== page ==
On the other hand, though, there’s a fair bit of relief in all this, too. If there’s a good buyer in the wings and if GM are smart about it, both they and Saab can benefit from the separation. A good buyer might just allow Saab to return closer to its roots, building truly engaging and surprisingly practical Swedish cars.
BRING BACK THE HATCH!!!
If GM can woo a good owner for Saab and if that new owner can get some good models into Saab’s range, then it’s going to be a real win for Saab fans. It’s fair to say that there’s a bit of a stigma in the GM name and I, for one, will be fairly happy to brush that off and regain a little of that state of independance.
That last paragaph might make it sound like I don’t want GM to do well. That’s not correct.
I’ve been a supporter of GM’s ownership of Saab in the last few years and I don’t step back from that for a second. GM’s stake in Saab allowed the name to continue and for that, I’m thankful.
But I’m also mindful of the fact that they’ve done relatively little to advance Saab’s cause in the last 19 years. Saab have been feeding off the crumbs from GM’s table. If a new owner can come along and ensure a better future, then I’ll happily wave goodbye to GM and wish them well for the future.
Bottom Line: Aside from the work they have to do to sell Saab to a new owner, I really couldn’t give a rat’s what happens to GM as a car company, but I hope for the sake of the people they employ that they survive.
My heart is with Saab. No apologies for that.
There’s still room to worry, though
There’s a lot of IF’s in this story and that’s because the future right now is totally unknown.
GM’s review of Saab is 99.9% likely to come to a conclusion that the brand should be loosed from GM portfolio. Whether that means a sale or a shut down and mothballing isn’t clear right now.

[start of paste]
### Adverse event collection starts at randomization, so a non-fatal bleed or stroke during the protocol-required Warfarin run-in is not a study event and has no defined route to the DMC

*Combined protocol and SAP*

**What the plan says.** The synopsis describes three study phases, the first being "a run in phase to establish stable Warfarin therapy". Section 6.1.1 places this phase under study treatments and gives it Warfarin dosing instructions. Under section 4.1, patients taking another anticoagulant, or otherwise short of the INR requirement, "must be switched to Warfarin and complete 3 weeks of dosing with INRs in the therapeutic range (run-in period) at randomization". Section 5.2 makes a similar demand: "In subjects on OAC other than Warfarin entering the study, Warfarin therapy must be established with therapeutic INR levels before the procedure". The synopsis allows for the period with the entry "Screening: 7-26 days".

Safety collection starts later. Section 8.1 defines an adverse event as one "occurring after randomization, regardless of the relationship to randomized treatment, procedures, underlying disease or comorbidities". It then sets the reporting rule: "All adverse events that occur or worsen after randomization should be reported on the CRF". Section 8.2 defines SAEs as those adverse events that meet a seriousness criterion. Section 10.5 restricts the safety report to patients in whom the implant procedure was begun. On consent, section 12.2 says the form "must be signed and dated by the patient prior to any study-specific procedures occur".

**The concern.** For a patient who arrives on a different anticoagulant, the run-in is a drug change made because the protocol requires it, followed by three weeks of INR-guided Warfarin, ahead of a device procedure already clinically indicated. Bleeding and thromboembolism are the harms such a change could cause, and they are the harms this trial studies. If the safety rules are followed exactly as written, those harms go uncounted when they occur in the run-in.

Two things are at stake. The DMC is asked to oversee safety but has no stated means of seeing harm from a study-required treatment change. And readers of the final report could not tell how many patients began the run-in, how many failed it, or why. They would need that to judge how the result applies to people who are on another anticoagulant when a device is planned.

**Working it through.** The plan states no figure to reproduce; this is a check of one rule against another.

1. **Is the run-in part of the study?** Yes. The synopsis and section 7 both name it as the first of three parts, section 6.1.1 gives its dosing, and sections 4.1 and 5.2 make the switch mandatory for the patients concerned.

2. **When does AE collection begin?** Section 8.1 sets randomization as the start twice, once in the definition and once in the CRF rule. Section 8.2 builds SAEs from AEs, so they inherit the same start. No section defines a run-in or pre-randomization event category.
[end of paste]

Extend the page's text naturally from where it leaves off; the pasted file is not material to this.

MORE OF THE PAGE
One thing to bear in mind here: the Trollhattan plant isn’t a Saab facility, it’s a GM facility. When the Swedish government says that it will work with Saab to retain manufacturing at Trollhattan, that means they’ll work with GM to try and ensure that’s the case.
If Saab are closed down and GM can manufacture some other product there and keep the car industry dollars flowing, then the government will be quite satisfied with that outcome.
As well as closure of the brand, there’s also the prospect of a bad owner coming along. Bad ownership could take many forms and perhaps the worst of them would involve plain and simple ignorance to Saab’s brand heritage and history.
Saab are admired in some circles for their loyal core customer base, but I have a feeling that would dry up fairly quickly if Saab circa 2010 produces econobox trolleys for the budget conscious shopper.
Wait and see
This is all really fresh right now.
I tried three times to get hold of Eric Geers last night, around 10 hours or so before this plan came out. Not surprisingly, he was tied up all day. Now we know why.
Just how much information we’ll be able to get about the process is unknown at the moment, so it’s going to be a wait and see proposition.
Like you, I’m really hoping for a good outcome. Out of every hardship comes opportunity and whilst today seems like the end of Saab to many, there’s also the chance – however slim – that it could be a new and exciting beginning.